Ed Cole was the Chief Engineer of Chevrolet in 1952. He was described by his colleagues as an articulate person, who always thinks ahead, and who encourages his men to do big things. In 1961, he left Chevy to become GM group vice-president. He was promoted to Executive VP in '65 and become the president in '67. Under his leadership, GM became the world leader in safety research. He retired on 1974, with a smile on his face. Ed Cole died on May, 1977 of a light plane crash.
When Ed Cole first saw Corvette, which was still a clay model at that time, he instantly see it as the ideal symbol of the coming Chevrolet marque. He got excited with the thought that a two-seats, plastic-bodied car, six months from drawing board to driveway-could come from GM's conservative car division.
He spent 10 years at Chevrolet of his 47 years at General Motors. In May of 1952, he became the Chief Engineer, his aim was to bring a light-weight low cost V8 into the Chevy engine lineup, and he did. It was called the Chevy smallblock.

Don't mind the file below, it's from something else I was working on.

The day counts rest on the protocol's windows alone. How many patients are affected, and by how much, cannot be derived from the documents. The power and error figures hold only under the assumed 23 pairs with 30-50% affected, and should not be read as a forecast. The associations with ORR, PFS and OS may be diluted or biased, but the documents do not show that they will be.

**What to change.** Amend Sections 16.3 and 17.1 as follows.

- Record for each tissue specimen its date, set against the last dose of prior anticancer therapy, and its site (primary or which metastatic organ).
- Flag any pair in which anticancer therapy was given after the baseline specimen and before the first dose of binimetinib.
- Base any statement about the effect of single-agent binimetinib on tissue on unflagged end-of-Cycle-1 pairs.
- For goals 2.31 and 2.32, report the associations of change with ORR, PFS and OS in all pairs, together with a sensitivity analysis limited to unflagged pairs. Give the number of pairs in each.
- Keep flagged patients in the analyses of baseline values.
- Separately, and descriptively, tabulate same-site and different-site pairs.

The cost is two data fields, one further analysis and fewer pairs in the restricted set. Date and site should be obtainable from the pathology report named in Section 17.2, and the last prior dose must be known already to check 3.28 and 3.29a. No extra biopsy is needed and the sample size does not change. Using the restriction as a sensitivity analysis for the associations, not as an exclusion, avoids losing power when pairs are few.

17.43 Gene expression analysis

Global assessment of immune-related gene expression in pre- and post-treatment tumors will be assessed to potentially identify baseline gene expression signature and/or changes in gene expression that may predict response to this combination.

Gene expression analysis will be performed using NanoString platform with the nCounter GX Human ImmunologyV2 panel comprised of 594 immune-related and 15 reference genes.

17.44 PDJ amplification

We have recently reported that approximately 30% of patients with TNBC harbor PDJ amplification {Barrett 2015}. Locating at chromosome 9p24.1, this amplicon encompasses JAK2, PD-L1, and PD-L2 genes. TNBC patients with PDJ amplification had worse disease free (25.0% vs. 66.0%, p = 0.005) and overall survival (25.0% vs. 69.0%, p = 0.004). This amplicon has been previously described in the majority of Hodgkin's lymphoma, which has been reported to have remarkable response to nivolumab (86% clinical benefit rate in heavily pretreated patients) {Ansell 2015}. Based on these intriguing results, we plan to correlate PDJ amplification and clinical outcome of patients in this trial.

As General Manager, he made Chevy Thunder the heartbeat of America. In just 15 months, he tripled the size of the engineering staff. The embarrassment that he got at Sebring in '57 when the Corvette was vastly unready made him decide to allow GM styling boss Bill Mitchell to wrap a swoopy body around an SS test "mule", and call it a Sting Ray. Together with Dick Thompson who do most of the driving, the Mitchell Sting Ray kept the high performance flame alive at Chevy in '59 and '60 and set the stage for the production Sting Ray era.
He was the architect of the Chevy's back-door stock car racing escapades of the late 1950's. When he was still at Chevy, the 348 and the 409, first big-block engines, were designed. He lead the small-car program into existence and the Corvair, which is the vehicle that he was most proud of and for which he may be best remembered. The Corvair, low, light, rear-engine, air-cooled, projects Cole's philosophy about cars.